Friday, April 6, 2012

The Ethiopian Women's Edge

New York (TADIAS) – In 2005, an article in the Washington Post by Emily Wax entitled: Facing Servitude, Ethiopian Girls Run for a Better Life, inspired Dr. Patricia E. Ortman, a Washington, D.C.-based retired Women’s Studies Professor to launch Girls Gotta Run Foundation (GGRF), a volunteer organization that provides new shoes for girls in Ethiopia who are training to be runners, among other additional assistance. Emily Wax’s piece highlighted the grim realities faced by young girls in the Ethiopia, especially in the countryside, including having one of the lowest rates of female enrollment in primary schools. “After reading that article,” Ortman had told Tadias Magazine, “I was faced with two choices: to go ‘oh well’ and go about my life, or to get involved.”

Now another writer Margaret Webb, a Toronto-based author and journalist, has published a feature story that appears in this month’s edition of Running Magazine (Canada) called The Ethiopian Women’s Edge and she devotes a section to the girls of GGRF. “I learned about the organization when I traveled to Ethiopia last summer, on a mission to find out why Ethiopian women are emerging as the world’s best marathoners,” Webb said in a blog post asking her fans to donate to the organization in support of her upcoming participation in the Boston Marathon, a week after she turns 50.

“In the capital of Addis Ababa, teenage girls dreaming of professional running careers train in Meskel Square, an outdoor amphitheatre in the city centre,” Webb wrote. “One morning when I ran to the square, six teenaged girls were training together, repeating one-kilometre laps up 50 uneven dirt steps, across the back row past homeless people sleeping in cardboard boxes, down the other side, along the front row of seating through thick clouds of exhaust pouring up from the city’s main intersection, all keeping in perfect rhythm with each other.”

She added: “When they stopped for a break, and I asked for a picture, they giggled with excitement, thinking I was a Canadian race promoter, here to help them. “Only a writer,” I said, holding up my notebook. They ran ran off to do more laps.”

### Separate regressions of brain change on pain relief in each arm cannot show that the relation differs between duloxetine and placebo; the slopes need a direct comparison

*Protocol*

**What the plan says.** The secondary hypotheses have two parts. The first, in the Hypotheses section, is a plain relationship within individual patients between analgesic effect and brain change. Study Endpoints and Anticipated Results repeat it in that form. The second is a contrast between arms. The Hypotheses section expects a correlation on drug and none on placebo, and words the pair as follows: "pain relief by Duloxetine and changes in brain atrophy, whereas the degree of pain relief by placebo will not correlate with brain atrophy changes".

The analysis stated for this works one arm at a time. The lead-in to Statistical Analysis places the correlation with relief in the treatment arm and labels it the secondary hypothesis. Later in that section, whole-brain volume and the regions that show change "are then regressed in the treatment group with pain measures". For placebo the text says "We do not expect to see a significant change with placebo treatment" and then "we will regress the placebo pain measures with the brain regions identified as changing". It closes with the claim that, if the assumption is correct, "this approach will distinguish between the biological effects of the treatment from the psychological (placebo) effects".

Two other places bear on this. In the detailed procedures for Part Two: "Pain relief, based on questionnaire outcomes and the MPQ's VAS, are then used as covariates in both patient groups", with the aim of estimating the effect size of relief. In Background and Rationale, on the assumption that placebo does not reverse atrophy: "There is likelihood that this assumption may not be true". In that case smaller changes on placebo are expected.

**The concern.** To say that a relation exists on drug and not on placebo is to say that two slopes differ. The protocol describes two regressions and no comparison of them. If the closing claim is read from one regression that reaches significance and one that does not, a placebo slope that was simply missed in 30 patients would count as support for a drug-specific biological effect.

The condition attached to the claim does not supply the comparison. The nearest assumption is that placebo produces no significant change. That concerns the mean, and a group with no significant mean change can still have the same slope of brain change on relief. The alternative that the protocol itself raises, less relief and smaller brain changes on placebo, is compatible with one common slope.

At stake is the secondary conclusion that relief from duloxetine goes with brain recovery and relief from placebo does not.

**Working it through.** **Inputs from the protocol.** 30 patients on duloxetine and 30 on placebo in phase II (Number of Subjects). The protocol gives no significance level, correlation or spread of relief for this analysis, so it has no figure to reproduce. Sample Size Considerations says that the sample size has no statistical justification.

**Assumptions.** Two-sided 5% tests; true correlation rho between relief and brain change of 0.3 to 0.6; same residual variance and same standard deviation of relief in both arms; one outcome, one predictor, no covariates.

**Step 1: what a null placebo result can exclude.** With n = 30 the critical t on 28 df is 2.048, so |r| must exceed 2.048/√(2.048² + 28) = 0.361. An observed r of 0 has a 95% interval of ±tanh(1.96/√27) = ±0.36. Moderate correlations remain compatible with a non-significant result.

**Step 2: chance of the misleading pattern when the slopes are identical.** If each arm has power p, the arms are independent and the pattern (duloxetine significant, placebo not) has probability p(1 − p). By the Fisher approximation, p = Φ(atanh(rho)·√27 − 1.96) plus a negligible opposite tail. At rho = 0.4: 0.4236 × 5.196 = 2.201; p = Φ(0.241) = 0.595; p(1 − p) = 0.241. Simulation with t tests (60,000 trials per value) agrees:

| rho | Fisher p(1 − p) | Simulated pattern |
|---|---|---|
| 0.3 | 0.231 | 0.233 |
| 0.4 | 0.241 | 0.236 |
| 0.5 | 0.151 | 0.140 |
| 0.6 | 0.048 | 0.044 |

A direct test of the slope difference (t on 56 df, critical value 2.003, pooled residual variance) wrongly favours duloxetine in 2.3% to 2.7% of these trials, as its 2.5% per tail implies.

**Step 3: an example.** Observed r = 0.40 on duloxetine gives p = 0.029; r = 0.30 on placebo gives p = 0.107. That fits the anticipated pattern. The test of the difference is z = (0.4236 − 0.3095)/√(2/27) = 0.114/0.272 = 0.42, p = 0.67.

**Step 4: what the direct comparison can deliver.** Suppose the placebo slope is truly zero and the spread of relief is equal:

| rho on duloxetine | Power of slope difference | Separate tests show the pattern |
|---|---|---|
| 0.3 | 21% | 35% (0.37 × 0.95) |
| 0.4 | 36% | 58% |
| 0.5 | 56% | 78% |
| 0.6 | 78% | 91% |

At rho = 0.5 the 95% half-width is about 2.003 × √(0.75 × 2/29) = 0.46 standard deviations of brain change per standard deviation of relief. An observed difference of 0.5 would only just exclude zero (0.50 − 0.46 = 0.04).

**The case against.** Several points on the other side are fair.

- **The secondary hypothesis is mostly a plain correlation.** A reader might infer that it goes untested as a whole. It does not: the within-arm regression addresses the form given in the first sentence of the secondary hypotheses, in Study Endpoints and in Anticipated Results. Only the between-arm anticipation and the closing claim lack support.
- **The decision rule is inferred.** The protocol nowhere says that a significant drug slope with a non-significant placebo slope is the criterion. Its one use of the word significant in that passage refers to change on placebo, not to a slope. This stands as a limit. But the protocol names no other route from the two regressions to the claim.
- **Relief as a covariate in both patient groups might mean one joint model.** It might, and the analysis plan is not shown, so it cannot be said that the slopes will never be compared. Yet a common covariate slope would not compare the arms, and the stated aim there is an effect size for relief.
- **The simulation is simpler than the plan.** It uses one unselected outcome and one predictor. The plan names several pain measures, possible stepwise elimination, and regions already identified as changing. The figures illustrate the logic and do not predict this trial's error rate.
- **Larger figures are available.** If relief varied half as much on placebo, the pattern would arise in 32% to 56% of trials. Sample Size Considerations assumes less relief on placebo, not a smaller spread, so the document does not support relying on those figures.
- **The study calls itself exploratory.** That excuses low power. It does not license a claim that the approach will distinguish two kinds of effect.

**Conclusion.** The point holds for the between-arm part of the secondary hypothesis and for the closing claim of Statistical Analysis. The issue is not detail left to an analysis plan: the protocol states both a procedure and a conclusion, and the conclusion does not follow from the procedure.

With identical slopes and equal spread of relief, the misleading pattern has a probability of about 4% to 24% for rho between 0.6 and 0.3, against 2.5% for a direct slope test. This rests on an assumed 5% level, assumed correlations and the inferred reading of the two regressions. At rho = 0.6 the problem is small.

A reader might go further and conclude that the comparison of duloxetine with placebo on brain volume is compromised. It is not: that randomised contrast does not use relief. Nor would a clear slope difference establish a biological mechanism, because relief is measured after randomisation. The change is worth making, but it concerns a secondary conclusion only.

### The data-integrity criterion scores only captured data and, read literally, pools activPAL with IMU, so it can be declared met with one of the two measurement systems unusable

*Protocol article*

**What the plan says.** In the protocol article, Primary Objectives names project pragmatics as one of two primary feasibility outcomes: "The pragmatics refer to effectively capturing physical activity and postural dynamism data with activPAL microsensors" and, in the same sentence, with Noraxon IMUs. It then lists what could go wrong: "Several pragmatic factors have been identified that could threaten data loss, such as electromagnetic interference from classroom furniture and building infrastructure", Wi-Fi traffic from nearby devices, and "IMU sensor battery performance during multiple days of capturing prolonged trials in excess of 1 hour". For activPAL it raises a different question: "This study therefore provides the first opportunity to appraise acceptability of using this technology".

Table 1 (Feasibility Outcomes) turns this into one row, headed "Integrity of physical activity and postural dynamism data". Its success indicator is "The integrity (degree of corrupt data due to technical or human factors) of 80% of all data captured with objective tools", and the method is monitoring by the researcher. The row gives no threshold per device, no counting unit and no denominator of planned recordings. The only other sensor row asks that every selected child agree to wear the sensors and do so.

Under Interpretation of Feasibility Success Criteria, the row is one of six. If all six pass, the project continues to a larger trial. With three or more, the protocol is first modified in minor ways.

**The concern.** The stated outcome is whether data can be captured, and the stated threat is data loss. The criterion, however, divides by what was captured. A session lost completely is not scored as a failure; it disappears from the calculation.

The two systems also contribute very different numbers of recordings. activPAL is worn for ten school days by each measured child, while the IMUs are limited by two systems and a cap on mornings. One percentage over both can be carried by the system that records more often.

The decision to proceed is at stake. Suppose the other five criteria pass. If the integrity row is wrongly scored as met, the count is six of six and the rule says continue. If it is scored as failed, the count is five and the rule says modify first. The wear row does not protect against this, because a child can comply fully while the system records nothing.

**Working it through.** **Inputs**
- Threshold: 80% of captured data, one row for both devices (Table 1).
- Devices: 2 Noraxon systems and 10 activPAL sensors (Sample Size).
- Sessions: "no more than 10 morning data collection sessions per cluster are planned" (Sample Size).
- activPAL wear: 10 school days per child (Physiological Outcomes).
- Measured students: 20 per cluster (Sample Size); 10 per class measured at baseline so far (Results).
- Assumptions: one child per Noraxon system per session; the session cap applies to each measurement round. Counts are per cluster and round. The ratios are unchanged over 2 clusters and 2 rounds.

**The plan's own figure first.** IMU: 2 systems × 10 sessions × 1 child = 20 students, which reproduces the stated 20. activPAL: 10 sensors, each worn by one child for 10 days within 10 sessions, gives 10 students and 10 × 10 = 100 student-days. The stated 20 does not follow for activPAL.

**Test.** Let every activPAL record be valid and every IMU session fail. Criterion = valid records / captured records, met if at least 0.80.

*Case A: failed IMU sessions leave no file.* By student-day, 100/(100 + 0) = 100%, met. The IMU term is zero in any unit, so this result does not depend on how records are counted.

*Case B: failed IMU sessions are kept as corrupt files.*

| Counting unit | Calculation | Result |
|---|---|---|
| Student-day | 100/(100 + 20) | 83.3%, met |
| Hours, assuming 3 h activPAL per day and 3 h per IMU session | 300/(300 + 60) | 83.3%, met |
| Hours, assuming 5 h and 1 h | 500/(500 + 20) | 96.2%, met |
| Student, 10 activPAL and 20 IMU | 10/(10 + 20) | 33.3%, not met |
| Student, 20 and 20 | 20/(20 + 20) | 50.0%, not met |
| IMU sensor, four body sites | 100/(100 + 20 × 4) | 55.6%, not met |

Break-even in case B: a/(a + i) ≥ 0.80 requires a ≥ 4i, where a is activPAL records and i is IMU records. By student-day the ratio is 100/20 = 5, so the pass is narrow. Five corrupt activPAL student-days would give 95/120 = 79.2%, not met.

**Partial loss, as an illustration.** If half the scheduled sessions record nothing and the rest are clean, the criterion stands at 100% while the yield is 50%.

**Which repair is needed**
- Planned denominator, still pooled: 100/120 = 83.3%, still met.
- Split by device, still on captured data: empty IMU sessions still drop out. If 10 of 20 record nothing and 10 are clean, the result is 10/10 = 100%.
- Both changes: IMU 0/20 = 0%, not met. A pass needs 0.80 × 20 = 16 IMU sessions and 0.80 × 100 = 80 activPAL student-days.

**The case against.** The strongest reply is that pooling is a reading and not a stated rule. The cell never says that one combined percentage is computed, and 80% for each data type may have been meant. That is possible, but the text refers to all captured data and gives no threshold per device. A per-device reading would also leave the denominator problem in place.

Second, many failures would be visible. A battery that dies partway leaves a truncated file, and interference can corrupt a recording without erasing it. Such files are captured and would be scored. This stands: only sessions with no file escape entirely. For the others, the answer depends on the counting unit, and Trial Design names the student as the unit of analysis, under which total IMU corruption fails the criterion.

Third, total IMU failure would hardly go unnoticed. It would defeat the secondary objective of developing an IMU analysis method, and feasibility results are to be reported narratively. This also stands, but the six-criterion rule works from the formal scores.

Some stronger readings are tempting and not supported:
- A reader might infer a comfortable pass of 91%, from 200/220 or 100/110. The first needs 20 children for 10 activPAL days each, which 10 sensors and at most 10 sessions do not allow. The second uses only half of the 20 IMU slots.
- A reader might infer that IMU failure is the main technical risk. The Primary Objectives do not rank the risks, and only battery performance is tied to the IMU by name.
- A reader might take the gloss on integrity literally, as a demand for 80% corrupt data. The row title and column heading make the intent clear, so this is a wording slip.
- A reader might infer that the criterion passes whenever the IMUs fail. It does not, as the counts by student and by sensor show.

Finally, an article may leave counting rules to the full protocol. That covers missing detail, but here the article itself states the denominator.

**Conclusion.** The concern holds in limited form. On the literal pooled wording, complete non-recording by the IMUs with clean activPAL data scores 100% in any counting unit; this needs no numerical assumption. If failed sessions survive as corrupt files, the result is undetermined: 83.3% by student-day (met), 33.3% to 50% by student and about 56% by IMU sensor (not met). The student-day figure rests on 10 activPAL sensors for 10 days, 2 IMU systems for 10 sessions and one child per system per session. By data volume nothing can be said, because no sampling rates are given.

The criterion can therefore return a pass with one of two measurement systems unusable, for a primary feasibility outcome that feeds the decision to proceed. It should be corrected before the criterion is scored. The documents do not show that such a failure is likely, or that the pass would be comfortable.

In a recent interview with Tadias Magazine Dr. Ortman said her Foundation’s efforts are bearing fruit. “Basically, we can say that in 2011, many of our long term efforts and investments in the girls began to pay off for them in a big way,” she said. “The girls had some significant athletic successes in 2011, including the first place win among the women by Chaltu Tafa in the Flag Day 8k race, and women’s 6k team won the second division trophy at the Addis Ababa Cross Country Club Championship Races.” She added: “Most of the girls are still in school, catching up with their education and making good progress.”

One of the GGRF girls, Hana Megersa Abo, also won her first international race, the Loch Ness Half Marathon in Scotland. “The support of GGRF and Running Across Borders has been instrumental in getting them to these positions, and we are all so proud of them,” Ortman said.

Dr. Ortman summed up her thoughts on what she enjoys most about being involved with GGRF by telling Tadias that the project “empowers ambitious, determined, courageous young women to achieve their own dreams and hopefully, eventually, become leaders of the future as a way to help create a better future for themselves, their families, their communities, their country and thus, our whole world.”